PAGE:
Harpoon of the Hunter has never gone out of print in the forty-nine years since its publication, and it is the best-selling work in the history of McGill-Queen's University Press.
Even more impressively and excitingly, they're coming out with: "a critical edition of the book including a new translation, based closely on the Inuktitut original", titled Hunter With Harpoon, in November.
No publicity page at the MQUP site yet, but you can pre-order your copy at Amazon.com or Amazon.co.uk.
This obviously almost immediately shoots to near the top of my list of most-eagerly anticipated fall books.
I have Hurricane Season and hope to get to it -- it's just out in the US; The Discomfort of Evening and The Adventures of China Iron are only due out in the US this fall.
The winner will be announced 19 May.
The most recent addition to the complete review is my review of Alberts Bels' Insomnia.
Bels wrote this in 1967, but even in censored form it only appeared in the Soviet Union twenty years later -- and only uncensored in 2003.
Now it's out in English translation from Parthian -- who really have an excellent little translation series.
Will and Testament by Vigdis Hjorth, tr. Charlotte Barslund
The Wind that Lays Waste by Selva Almada, tr. Chris Andrews
Yes, eight of them are under review at the complete review -- last year there were nine on announcement day -- while I haven't seen ten of them.
Obviously, the Boström Knausgård is my favorite of the ones I'm familiar with; there are a few titles I'm ... somewhat surprised to find here.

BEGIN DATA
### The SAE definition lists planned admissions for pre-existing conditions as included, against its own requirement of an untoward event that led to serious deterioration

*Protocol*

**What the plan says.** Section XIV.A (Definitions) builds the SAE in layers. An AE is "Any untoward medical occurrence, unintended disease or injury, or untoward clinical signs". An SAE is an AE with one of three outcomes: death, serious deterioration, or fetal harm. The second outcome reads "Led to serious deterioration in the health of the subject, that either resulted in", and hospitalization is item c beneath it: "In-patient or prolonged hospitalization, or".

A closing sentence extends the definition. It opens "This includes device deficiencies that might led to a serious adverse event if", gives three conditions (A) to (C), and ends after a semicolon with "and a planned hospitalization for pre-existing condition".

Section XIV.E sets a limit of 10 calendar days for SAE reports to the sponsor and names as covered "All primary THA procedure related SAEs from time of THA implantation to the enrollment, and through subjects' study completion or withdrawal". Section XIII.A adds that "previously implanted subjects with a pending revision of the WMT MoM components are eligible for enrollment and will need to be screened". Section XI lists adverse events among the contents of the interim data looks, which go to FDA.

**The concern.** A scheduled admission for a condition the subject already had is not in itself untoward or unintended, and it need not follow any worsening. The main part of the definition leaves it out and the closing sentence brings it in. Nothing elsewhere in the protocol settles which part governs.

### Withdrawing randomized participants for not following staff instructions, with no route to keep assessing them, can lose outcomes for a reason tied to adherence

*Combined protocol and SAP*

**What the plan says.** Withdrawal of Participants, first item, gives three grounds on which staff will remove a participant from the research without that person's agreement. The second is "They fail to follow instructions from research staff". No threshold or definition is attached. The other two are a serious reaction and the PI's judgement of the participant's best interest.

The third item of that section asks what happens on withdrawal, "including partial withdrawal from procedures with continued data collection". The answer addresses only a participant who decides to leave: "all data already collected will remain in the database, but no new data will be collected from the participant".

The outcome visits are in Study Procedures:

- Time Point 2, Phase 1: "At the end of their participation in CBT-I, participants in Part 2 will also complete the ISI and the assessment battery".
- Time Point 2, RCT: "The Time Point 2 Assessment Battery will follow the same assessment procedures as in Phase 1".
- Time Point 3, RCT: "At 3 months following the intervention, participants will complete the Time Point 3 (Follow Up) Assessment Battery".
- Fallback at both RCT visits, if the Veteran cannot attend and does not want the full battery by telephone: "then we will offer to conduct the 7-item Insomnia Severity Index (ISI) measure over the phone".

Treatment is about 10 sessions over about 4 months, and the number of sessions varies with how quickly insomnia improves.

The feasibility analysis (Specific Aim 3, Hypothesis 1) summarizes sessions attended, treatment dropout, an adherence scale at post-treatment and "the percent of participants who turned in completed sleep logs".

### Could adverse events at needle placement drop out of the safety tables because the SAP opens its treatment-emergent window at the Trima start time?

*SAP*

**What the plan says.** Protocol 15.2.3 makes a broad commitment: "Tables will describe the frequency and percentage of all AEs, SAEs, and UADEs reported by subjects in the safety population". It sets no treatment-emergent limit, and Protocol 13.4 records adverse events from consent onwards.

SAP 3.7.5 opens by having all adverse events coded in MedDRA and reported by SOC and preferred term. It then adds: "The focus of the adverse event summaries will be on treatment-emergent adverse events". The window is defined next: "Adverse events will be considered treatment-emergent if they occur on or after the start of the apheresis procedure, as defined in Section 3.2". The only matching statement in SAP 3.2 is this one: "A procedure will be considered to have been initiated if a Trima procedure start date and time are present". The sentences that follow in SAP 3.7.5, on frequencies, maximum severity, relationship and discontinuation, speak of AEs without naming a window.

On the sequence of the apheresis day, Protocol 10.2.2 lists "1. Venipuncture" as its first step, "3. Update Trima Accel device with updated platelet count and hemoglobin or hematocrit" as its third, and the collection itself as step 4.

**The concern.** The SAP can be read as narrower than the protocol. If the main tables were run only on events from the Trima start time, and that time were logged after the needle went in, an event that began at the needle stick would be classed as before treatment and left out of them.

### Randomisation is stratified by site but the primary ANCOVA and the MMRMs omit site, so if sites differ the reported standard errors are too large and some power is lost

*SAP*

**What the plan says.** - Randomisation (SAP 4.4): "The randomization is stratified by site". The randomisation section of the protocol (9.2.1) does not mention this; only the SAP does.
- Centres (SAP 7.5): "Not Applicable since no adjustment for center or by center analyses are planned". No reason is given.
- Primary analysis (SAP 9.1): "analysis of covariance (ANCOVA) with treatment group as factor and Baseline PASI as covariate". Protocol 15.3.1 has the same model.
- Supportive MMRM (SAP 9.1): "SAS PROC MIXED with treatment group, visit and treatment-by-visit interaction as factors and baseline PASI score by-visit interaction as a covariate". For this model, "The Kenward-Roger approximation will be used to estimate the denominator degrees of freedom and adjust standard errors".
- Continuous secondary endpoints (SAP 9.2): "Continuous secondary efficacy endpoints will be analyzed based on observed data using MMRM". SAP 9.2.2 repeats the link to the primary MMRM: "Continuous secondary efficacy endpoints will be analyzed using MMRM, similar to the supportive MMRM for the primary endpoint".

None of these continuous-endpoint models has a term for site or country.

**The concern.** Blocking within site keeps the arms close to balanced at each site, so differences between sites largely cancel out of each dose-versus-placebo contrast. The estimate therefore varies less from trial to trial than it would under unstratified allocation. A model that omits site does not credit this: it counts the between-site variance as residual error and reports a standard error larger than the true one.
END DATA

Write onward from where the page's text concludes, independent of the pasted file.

As to titles that didn't make the list: somewhat surprising neither Han Kang nor the Krasznahorkai made the cut; not so surprising that the Houellebecq didn't.
Certainly that Dag Solstad -- this year with Professor Andersen's Night -- again didn't make the cut.
And I would have picked Doppelgänger over EEG as far as the eligible Drndićs go.
They've announced the judges for this year's National Book Awards, with Heather Cleary, John Darnielle, Anne Ishii, Brad Johnson, and Dinaw Mengestu the panel for the Translated Literature category.
Submissions are now open, with the longlists to be announced in mid-September.
They've announced the finalists for this year's Latvijas Literatūras gada balva, the Latvian Literary Awards.
There are five categories -- prose, poetry, children's book, debut, and translation.
The translation finalists include a translation of a collection by Mo Yan (transliterated as: Mo Jens in Latvian), and works by Italo Calvino and Federico Garcia Lorca.
The winners will be announced 30 April.
They've announced the winner of this year's Astrid Lindgren Memorial Award -- "the world's largest award for children's and young adult literature", with a payout of 5 million SEK (just over US$500,000) -- and it goes to South Korean author Baek Heena.
A while back, the Wall Street Journal's Korea Real Time weblog reported on how little she made from her first big success, Cloud Bread, so it's nice to see her getting a proper payday.
According to the Literature Translation Institute of Korea, a state-run institute that promotes Korean literature abroad, at least 91 Korean books are being published in 19 countries this year.
Of these: "17 books will be translated into English, followed by 15 and 11 that will be published in Japanese and French, respectively".
Good to see the wealth being spread around a bit -- but it's impressive that that much is being translated into English.